Where to Search on a College Website
Generally speaking, college enrollment is dropping across the country. And according to the 2019 Survey of Admissions Leaders by Inside Higher Education, 63% of the colleges in their study did not meet their institutional enrollment goals by the beginning of May. This reality is important for a prospective student to understand because it means that many college admissions teams are under a great deal of pressure to promote their institutions and to recruit students to their schools. I'm not suggesting that these student affairs employees are going to use shady sales tactics or lie to students. But I doubt that many of them are going to go out of their way to let you know that their college is facing impending budget cuts or that several academic majors are going to be suspended due to low enrollments.
A prospective student is not going to learn the full story of where a college is headed by taking a campus tour led by a student ambassador working for the admissions office. (See my previous blog post about how to conduct your own campus visit.) Remember that colleges, like most businesses, create and distribute advertising that puts the school in the best light. You need to do your own more extensive research to determine what's really going on at the school. Fortunately, you don't have to dress in all black and break into the administration building late at night in order to find out what is really going on.
To learn about a college's dirty laundry all you have to do is conduct a web search looking at the communication taking place between the administration and the faculty. These two campus groups are almost always at odds, as a simple Google search reveals. It's also important to understand that faculty members strongly value transparency and open discussion when it comes to detailing the campus climate. Hence, if you are willing to spend a few minutes on the Internet, and know where to look, you can discover some helpful insights about a school that no color brochure is going to mention.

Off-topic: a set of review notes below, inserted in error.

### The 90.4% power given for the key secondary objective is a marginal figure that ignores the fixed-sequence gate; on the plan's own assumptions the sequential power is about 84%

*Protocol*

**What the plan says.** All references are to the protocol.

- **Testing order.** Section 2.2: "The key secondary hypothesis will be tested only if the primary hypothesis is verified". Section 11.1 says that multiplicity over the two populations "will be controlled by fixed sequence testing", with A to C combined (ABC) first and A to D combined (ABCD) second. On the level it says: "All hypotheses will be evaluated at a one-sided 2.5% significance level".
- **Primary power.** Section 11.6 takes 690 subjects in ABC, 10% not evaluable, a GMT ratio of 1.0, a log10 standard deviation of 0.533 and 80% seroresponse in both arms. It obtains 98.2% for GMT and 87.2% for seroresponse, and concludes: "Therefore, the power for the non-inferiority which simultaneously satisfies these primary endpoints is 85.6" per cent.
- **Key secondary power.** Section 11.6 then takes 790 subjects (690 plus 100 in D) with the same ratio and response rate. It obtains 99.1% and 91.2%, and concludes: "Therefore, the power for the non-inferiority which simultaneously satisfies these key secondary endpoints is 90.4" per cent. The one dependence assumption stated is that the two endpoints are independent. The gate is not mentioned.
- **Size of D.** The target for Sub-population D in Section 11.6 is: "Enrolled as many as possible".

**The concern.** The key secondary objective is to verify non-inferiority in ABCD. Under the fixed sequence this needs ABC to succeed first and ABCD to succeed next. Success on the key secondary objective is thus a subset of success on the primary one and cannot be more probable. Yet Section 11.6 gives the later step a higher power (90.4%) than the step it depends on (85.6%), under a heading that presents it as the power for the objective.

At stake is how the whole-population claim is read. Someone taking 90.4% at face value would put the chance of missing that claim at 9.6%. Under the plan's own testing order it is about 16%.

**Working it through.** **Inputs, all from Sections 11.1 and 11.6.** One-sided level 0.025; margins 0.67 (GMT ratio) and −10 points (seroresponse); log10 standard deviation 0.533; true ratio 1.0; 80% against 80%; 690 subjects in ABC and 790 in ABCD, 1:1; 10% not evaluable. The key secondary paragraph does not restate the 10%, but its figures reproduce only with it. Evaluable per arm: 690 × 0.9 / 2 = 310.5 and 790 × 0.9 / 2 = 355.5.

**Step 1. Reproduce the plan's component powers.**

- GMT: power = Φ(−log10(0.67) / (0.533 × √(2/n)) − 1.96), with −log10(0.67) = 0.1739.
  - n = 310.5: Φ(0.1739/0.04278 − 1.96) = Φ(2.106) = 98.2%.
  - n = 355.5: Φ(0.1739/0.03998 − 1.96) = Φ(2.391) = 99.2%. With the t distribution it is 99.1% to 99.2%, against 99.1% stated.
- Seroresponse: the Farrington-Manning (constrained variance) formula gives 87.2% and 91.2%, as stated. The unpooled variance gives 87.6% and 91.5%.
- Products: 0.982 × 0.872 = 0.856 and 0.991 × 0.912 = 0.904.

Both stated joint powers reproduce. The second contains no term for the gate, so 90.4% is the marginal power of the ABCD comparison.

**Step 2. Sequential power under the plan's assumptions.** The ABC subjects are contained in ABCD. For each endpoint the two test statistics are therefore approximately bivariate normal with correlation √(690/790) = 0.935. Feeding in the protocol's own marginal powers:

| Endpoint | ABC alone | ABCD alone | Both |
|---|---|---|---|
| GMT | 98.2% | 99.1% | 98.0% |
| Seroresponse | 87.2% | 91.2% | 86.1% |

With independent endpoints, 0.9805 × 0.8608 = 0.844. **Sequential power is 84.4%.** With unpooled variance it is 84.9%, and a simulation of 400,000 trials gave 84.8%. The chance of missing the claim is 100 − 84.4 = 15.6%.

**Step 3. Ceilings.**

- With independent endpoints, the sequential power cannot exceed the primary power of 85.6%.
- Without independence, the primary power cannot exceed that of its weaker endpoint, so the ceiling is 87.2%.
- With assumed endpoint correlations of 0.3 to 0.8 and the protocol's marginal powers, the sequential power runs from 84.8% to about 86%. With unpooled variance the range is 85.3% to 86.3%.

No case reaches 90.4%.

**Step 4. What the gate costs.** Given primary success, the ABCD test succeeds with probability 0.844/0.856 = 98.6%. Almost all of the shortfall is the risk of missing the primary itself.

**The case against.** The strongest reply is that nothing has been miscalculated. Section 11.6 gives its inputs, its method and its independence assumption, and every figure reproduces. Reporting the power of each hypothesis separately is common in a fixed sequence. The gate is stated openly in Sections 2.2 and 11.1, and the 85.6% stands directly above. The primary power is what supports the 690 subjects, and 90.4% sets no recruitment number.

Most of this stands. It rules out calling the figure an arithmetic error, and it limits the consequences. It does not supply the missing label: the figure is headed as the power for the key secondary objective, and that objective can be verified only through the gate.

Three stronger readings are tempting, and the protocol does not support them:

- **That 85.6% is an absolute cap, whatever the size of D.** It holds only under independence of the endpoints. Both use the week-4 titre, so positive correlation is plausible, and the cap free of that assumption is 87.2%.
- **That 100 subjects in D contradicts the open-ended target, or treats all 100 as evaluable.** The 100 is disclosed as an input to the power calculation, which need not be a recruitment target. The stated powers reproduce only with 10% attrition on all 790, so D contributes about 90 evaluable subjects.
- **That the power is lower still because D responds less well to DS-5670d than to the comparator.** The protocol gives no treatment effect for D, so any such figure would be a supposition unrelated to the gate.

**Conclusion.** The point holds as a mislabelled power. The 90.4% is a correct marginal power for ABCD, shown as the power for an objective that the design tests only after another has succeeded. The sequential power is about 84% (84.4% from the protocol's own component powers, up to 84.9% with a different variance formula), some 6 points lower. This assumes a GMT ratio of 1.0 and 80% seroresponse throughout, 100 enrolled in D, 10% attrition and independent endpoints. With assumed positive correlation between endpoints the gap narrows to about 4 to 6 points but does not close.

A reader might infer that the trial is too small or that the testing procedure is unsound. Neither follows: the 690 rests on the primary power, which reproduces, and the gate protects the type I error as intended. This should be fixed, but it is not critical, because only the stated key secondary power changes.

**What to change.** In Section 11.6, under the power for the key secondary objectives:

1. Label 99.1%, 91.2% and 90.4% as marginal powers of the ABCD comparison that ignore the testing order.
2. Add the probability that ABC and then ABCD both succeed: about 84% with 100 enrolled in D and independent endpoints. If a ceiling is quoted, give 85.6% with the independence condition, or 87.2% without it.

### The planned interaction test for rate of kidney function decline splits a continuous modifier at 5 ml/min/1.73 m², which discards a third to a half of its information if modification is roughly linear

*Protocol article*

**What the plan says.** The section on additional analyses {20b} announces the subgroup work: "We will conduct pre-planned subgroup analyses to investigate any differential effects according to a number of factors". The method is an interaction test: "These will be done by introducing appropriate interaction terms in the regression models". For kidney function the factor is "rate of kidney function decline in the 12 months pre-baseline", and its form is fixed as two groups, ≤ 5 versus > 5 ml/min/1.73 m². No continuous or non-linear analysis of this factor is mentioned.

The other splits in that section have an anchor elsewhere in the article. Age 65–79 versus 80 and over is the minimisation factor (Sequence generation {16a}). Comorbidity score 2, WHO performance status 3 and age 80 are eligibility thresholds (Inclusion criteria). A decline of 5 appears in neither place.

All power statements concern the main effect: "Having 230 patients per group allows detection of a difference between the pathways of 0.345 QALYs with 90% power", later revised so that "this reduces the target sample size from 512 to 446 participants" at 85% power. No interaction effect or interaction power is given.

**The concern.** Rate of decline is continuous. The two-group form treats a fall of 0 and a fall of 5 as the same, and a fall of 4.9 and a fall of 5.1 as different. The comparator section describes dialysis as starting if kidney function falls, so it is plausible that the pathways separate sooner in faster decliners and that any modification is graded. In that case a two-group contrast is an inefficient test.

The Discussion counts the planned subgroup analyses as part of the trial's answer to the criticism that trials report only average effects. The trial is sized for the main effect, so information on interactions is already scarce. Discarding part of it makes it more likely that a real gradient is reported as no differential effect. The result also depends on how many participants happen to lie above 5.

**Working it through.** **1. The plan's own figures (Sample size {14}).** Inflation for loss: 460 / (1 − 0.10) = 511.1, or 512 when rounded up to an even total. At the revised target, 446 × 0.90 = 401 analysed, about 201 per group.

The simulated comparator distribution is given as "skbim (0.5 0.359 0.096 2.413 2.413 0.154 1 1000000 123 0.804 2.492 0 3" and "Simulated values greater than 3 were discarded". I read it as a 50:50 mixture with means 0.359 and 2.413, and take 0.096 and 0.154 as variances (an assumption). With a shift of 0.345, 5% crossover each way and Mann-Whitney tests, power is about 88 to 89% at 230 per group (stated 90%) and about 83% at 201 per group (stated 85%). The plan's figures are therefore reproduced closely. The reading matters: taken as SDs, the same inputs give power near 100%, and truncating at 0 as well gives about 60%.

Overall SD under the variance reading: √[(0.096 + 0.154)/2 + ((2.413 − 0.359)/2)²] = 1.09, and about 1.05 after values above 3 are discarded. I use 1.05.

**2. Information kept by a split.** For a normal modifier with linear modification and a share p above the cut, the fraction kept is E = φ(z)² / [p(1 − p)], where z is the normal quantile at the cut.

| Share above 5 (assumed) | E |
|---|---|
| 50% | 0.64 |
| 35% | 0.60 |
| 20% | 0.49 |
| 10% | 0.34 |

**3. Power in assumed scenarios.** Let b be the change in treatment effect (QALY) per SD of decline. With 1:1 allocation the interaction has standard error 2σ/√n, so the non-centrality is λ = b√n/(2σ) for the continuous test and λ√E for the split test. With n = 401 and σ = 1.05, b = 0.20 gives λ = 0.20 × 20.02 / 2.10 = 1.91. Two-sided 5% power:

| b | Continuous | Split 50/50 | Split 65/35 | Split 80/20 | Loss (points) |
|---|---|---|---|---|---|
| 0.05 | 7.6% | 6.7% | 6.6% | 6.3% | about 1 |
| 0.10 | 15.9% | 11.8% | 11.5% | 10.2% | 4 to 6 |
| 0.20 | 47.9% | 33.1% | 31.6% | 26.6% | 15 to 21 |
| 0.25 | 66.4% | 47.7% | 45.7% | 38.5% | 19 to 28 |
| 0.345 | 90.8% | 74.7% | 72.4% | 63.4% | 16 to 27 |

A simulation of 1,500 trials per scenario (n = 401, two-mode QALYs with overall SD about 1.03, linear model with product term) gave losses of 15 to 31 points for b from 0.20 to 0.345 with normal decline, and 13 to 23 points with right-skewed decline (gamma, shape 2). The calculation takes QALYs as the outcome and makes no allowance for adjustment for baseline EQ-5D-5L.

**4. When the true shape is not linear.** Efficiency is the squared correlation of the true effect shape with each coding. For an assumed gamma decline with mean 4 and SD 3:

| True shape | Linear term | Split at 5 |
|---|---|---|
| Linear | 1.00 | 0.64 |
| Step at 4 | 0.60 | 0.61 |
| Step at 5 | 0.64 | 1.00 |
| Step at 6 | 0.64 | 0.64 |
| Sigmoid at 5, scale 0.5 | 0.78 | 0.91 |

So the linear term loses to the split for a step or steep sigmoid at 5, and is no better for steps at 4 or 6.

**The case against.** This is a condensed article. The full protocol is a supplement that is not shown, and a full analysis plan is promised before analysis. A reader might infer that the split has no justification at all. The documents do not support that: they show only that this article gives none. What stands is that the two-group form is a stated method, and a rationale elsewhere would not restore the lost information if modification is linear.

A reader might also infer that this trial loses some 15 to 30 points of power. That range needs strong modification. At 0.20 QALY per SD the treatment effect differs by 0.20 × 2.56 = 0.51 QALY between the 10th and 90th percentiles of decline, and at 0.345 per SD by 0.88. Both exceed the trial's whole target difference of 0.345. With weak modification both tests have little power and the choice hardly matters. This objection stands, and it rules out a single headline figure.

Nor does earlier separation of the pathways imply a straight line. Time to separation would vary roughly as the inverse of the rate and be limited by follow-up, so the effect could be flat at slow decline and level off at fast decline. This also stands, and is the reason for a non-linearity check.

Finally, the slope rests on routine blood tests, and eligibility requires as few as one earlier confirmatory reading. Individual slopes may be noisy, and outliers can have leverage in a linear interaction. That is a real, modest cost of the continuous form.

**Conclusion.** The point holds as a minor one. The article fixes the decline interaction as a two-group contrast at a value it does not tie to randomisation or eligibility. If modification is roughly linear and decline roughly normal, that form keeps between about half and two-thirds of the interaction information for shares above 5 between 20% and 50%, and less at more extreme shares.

For example, let's say you are considering whether to attend Oregon State University, but you are wondering if tuition will be going up soon or whether any academic programs may be on the chopping block. (I currently work as an instructor at Oregon State University, so I am simply using this school as an example. I'm not a prophet and I'm not aware of any impending doom here.) You should type "Oregon State University Faculty Senate" into your search engine of choice. Or if the faculty are unionized you might want to try the search term, "Oregon State University Faculty Association." Once you find the faculty senate or faculty union web page, look around for posted documents related to current issues of concern at the college. A good place to start would be to read the meeting minutes of recent faculty senate sessions.
When I did this at Oregon State University's faculty senate web page I was able to discover meeting minutes from recent sessions of the faculty senate. Within these minutes I was able to learn that Oregon State University is the only public, 4-year institution of higher education in Oregon that experienced an increase in enrollment in 2018. It wasn't large, but it was a positive change. Moreover, the web page also listed several bachelor degree programs that would be experiencing curriculum changes in the near future. Both of these examples demonstrate that a prospective student can gain some important insights into a college simply by searching for and reading information provided by faculty groups. This is one of those easy, lesser known techniques that every prospective student should be aware of and try out. Happy researching.